Tuesday, May 11, 2010

Fresh Mint Truffle Tart

My mint is back...

Last year I filled three enormous bags with the plant, pulling up as many of the stolons from earth as I could find. Yet it comes back... every year.

The plant and I have an tense relationship. It wants world domination, spreading its shoots up all over my yard and beyond. I just want it to give up a few leaves now and then, play nice in the yard and leave the rhododendrons alone.

Being a stubborn, willful plant, it won't comply. So, I have to go out there and show Mr. Mint who is boss now and again.

Like today.

Who is tough now, eh plant!

So, rich with plenty of fresh mint, I decided to make a truffle tart this morning. A crisp chocolate crust filled with a bittersweet ganache infused with my pesky plant.

Not So Humble Fresh Mint Truffle Tart

serves 12-16 (small pieces, it's rich)

1/2 cup (65g) powdered (icing) sugar
1 cup (138g) all-purpose flour
1/4 cup (21g) dutch processed cocoa
1/4 teaspoon salt
1/2 cup (1 stick, 113g) unsalted butter, cold

1lb 1 ounce (477g) semi-sweet chocolate (56% cacao), chopped
1 1/4 cup (290g) heavy cream
2 tablespoons unsalted butter
40 fresh mint leaves

garnish (optional)

melted chocolate
mint leaves

Pre-heat your oven to 350°F.

In your food processor, pulse together the dry ingredients for the crust. Cut the cold butter into small pieces and add those to the food processor. Blend the mixture until it forms a fine crumb that holds together when pinched.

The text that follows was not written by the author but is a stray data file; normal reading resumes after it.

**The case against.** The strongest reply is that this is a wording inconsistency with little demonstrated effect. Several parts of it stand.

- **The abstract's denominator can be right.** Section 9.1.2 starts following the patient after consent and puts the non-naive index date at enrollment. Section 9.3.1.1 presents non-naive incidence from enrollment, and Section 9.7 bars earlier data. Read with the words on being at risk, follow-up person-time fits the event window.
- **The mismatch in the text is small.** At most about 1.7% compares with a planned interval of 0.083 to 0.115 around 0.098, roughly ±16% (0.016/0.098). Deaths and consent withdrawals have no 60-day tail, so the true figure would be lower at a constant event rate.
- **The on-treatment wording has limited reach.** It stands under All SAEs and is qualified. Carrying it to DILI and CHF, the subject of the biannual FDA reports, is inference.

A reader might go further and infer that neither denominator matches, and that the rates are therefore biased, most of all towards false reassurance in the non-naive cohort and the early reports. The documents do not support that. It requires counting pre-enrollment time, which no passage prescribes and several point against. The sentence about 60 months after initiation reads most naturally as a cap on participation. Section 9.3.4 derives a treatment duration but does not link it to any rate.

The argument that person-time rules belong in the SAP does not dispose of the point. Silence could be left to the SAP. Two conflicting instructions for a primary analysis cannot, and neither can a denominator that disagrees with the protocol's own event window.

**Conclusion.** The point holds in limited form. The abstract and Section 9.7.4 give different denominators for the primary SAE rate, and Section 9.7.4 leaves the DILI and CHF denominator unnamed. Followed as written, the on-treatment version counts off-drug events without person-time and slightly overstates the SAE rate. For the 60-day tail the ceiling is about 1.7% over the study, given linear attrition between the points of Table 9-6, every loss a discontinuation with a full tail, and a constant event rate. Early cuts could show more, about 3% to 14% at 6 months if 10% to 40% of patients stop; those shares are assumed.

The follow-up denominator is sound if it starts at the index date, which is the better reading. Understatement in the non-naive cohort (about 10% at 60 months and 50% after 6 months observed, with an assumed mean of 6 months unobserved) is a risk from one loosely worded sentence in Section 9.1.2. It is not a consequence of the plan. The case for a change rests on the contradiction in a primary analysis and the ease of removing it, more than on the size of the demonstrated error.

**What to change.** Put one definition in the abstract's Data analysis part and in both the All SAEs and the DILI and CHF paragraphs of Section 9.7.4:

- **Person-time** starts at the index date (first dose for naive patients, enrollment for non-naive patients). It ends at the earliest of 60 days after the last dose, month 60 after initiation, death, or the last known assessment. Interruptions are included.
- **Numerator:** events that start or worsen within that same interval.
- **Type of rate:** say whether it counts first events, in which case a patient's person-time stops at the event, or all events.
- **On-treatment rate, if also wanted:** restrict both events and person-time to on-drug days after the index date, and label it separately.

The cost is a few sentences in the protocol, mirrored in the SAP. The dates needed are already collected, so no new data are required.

Pour the crumbs into an 11" tart pan with a removable bottom and press into the pan to form the crust.

Bake the crust for 15 minutes and then allow to cool completely on a wire rack.

While that cools you can start the tart's filling.

Pick roughly 40 mint leaves and give them a good washing. Unless, you know, you like infusing your ganache with extra 'vitamins' and 'minerals'.

Thoroughly dry the leaves in paper towels and then give them a couple smacks with your rolling pin. No need to muddle or pulverize the leaves, just one or two smacks to make them fragrant.

Bring the heavy cream to a simmer over medium heat. Remove the pan from heat and stir in the mint leaves. Cover and allow to stand for 20-30 minutes so the mint can infuse the cream.

In the meantime go about chopping all that chocolate.

When the cream is ready, strain to remove the mint leaves and add the cream, the butter and the chocolate to a heat-safe bowl and place over a pan of gently simmering water (over, not in). Stir the mixture slowly, until completely smooth. The end result should be a glossy, emulsified ganache, fragrant with real mint.

Pour the ganache into your cooled crust and then place into the refrigerator to set. It should take a few hours to firm up.

While you're waiting on the tart, you can make some chocolate leaves to decorate the tart.

Simply melt a little chocolate and take a small paintbrush (the cheap ones with plastic bristles, usually marketed towards children work the best for this) and paint a thick coating of chocolate onto the underside of the leaf, avoiding the edges.

Place your leaves onto a baking sheet and then pop the baking sheet into the freezer for 5 minutes.

Once the chocolate is firm and no longer glossy, you can gently peel away the mint leaf. Keep the chocolate leaves chilled until ready to use. Once the tart has set, you can arrange the leaves on top to garnish.